[ix] Rigaud, Kanta Kumari; de Sherbinin, Alex; Jones, Bryan; Bergmann, Jonas; Clement, Viviane; Ober, Kayly; Schewe, Jacob; Adamo, Susana; McCusker, Brent; Heuser, Silke; Midgley, Amelia. 2018. Groundswell : Preparing for Internal Climate Migration. World Bank, Washington, DC. © World Bank. https://openknowledge.worldbank.org/handle/10986/29461  License: CC BY 3.0 IGO.  Accessed September 19, 2019. 

[x] World Health Organization. World Health Statistics 2018: Monitoring Health for the SDGs. https://www.who.int/gho/publications/world_health_statistics/2018/en/  Accessed September 19, 2019.

[xi] Center for Biological Diversity. “Ocean Plastics Pollution: A Global Tragedy for Our Oceans and Sea Life.”  https://www.biologicaldiversity.org/campaigns/ocean_plastics/   Accessed September 20, 2019.

[xii] Mnif, Wissem & Ibn hadj hassine, Aziza & Bouaziz, Aicha & Bartegi, Aghleb & Thomas, Olivier & Roig, Benoit. (2011). Effect of Endocrine Disruptor Pesticides: A Review. International journal of environmental research and public health. 8. 2265-303.  https://www.researchgate.net/publication/51508758_Effect_of_Endocrine_Disruptor_Pesticides_A_Review  Accessed September 18, 2019. 

[xiii] Appalachian Voices. “Mountaintop Removal 101.” http://appvoices.org/end-mountaintop-removal/mtr101/

Accessed September 19, 2019. 

[xiv] Rachel Carson.  “The Pollution of Our Environment.” In Linda J. Lear (Ed.) Lost Woods – The Discovered Writing of Rachel Carson. Beacon Press. Boston. 1998. Pages 228-245.

[xv] Businesses for Bristol Bay. Economic Impact.   https://www.b4bb.org/economic-impact   Accessed September 20, 2019. 

[xvi] Earthjustice. “Bristol Bay Salmon threatened by Pebble Creek Mine.” October 9, 2019.  https://earthjustice.org/features/alaska-s-bristol-bay-the-pebble-mine  Accessed December 7, 2019.

[xvii] Patricia M. DeMarco. “Moving Targets- A Reflection on a Century Passing. March 13, 2015. https://patriciademarco.com/2015/03/13/moving-targets-a-reflection-from-a-century-passing/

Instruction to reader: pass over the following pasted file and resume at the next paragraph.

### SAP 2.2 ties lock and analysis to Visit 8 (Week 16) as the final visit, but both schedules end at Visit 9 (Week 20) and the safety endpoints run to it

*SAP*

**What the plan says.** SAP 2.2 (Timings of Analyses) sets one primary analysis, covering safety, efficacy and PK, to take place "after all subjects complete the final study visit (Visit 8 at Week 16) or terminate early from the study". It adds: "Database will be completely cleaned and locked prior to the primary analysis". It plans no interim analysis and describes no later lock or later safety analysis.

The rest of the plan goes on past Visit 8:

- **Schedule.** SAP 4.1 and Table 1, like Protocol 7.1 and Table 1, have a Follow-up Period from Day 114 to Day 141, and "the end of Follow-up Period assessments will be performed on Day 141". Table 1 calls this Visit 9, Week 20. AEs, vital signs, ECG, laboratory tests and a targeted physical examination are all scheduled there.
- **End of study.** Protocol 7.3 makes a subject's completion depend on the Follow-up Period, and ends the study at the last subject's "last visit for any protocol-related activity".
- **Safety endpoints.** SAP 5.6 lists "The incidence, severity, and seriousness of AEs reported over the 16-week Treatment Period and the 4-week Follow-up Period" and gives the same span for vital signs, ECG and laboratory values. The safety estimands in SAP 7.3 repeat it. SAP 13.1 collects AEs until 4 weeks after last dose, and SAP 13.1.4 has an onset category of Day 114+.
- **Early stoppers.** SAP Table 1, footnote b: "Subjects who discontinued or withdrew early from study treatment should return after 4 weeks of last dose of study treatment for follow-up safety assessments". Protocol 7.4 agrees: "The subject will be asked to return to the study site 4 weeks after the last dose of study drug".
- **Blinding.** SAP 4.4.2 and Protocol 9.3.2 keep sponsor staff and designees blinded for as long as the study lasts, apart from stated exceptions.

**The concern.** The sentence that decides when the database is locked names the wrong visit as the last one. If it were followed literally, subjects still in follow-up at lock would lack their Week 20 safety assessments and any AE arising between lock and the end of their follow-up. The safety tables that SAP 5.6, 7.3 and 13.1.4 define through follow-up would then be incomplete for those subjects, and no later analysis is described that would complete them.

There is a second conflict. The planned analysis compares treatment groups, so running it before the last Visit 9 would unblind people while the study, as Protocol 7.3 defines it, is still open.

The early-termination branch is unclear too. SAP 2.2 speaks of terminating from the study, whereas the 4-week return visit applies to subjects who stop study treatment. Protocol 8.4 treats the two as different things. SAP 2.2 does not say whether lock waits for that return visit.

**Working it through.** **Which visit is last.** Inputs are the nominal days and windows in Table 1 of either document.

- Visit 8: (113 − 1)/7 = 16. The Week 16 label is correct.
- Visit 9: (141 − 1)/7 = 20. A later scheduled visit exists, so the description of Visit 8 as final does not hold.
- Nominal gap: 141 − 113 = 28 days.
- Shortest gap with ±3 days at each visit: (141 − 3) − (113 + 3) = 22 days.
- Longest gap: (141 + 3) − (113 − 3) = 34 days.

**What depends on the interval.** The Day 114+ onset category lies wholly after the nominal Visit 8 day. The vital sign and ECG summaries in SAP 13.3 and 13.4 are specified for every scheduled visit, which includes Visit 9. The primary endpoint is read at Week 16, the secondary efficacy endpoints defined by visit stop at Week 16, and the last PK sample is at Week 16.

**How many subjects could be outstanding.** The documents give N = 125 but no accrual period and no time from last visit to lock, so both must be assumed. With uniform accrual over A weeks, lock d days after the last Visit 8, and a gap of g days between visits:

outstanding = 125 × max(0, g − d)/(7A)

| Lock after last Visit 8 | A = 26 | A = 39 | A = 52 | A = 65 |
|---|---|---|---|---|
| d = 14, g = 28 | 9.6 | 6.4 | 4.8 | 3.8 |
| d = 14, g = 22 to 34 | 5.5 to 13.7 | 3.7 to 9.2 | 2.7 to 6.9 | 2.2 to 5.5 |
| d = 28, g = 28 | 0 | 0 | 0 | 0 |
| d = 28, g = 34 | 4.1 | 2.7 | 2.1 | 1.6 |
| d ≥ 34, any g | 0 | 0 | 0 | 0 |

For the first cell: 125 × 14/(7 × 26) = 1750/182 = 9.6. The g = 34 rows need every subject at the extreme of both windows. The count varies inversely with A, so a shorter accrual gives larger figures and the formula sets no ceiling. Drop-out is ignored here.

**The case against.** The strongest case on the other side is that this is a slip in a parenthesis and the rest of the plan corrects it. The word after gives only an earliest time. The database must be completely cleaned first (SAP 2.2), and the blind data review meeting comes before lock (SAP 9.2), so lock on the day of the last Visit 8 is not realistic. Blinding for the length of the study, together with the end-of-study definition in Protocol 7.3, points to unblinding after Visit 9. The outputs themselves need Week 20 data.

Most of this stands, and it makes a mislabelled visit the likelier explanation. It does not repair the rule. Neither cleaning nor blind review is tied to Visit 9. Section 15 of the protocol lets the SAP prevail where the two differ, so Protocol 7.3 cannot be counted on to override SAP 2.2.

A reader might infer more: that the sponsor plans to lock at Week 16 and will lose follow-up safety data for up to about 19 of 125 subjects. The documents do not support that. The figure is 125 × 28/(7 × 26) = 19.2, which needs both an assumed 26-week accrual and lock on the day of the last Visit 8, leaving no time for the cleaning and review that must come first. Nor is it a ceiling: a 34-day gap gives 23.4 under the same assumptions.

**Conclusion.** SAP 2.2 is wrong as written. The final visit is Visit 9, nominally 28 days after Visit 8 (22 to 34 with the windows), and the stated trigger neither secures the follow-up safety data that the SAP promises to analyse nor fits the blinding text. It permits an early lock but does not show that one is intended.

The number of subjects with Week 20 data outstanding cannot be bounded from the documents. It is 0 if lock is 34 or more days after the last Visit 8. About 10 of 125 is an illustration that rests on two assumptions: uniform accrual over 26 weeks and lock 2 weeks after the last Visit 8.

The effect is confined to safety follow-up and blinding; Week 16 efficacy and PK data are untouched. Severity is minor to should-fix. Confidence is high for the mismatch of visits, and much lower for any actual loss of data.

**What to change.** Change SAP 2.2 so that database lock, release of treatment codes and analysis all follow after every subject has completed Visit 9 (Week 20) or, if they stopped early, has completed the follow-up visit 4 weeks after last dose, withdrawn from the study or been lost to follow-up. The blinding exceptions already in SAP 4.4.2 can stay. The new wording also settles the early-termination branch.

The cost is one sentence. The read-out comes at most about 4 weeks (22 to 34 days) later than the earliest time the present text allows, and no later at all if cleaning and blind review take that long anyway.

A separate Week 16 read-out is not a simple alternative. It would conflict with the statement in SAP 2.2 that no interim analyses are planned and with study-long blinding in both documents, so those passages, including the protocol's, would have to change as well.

[xviii] Mark Dixon, Heather Haar, Andre Goes, Joanne Martin, Connor Mulvaney, Sophie Riedel. Re-Imagine! Beaver County. Spring 2019.  https://breatheproject.org/app/uploads/1970/01/920114-LWVP-Re-Imagine-Beaver-County-Book.pdf   Accessed September 19, 2019.

[xix] Timothy gore. Extreme Carbon Inequality. 2 December 2015. Oxfam International.  https://oi-files-d8-prod.s3.eu-west-2.amazonaws.com/s3fs-public/file_attachments/mb-extreme-carbon-inequality-021215-en.pdf  Accessed September 20, 2019. 

[xx] Rainforest Rescue. “Palm oil- deforestation for everyday products.”  https://www.rainforest-rescue.org/topics/palm-oil  Accessed December 7, 2019.

[xxi] Rigaud, Kanta Kumari; de Sherbinin, Alex; Jones, Bryan; Bergmann, Jonas; Clement, Viviane; Ober, Kayly; Schewe, Jacob; Adamo, Susana; McCusker, Brent; Heuser, Silke; Midgley, Amelia. 2018. Groundswell : Preparing for Internal Climate Migration. World Bank, Washington, DC. © World Bank. https://openknowledge.worldbank.org/handle/10986/29461

 License: CC BY 3.0 IGO.  Accessed December 7, 2019.

[xxii]  Matt Egan. ‘Nervous and scared” – Coal Workers Fear for Pensions after Murray Coal Bankruptcy. CNN Business. New York.  November 1, 2019. https://www.cnn.com/2019/11/01/business/murray-energy-coal-bankruptcy-pension/index.html  Accessed December 7, 2019. 

[xxiii] International Trade Union Confederation. Resolution on Climate Change action. July 12, 2018.  https://www.ituc-csi.org/the-4th-ituc-world-congress-20807    Accessed September 19, 2019. 

[xxiv] Patricia M. DeMarco. Pathways to Our Sustainable Future- A Global Perspective from Pittsburgh. University of Pittsburgh Press. Pittsburgh PA. 2018.

[xxv] Patricia DeMarco. Pathways to Our Sustainable Future- A Global Perspective from Pittsburgh. University of Pittsburgh Press, Pittsburgh, 2018. Pages 193-210.

[xxvi] United States Environmental Protection Agency. Climate Change Indicators in the United States 2016. Fourth Edition.  https://www.epa.gov/climate-indicators/climate-change-indicators-us-and-global-temperature  Accessed September 19, 2019.

[xxvii] Juliana VS. United States https://www.ourchildrenstrust.org/juliana-v-us Over 400 such lawsuits are pending at various stages in the United States courts. 

[xxviii] Leiserowitz, A., Maibach, E., Rosenthal, S., Kotcher, J., Bergquist, P., Ballew, M., Goldberg, M., & Gustafson, A. (2019). Climate change in the American mind: April 2019. Yale University and George Mason University. New Haven, CT: Yale Program on Climate Change Communication. https://www.climatechangecommunication.org/wp-content/uploads/2019/06/Climate_Change_American_Mind_April_2019b.pdf  Accessed September 19, 2019. 

[xxix] Linda J. Lear. Rachel Carson – Witness for Nature. Henry Holt & Company. New York. 1997. Page 137.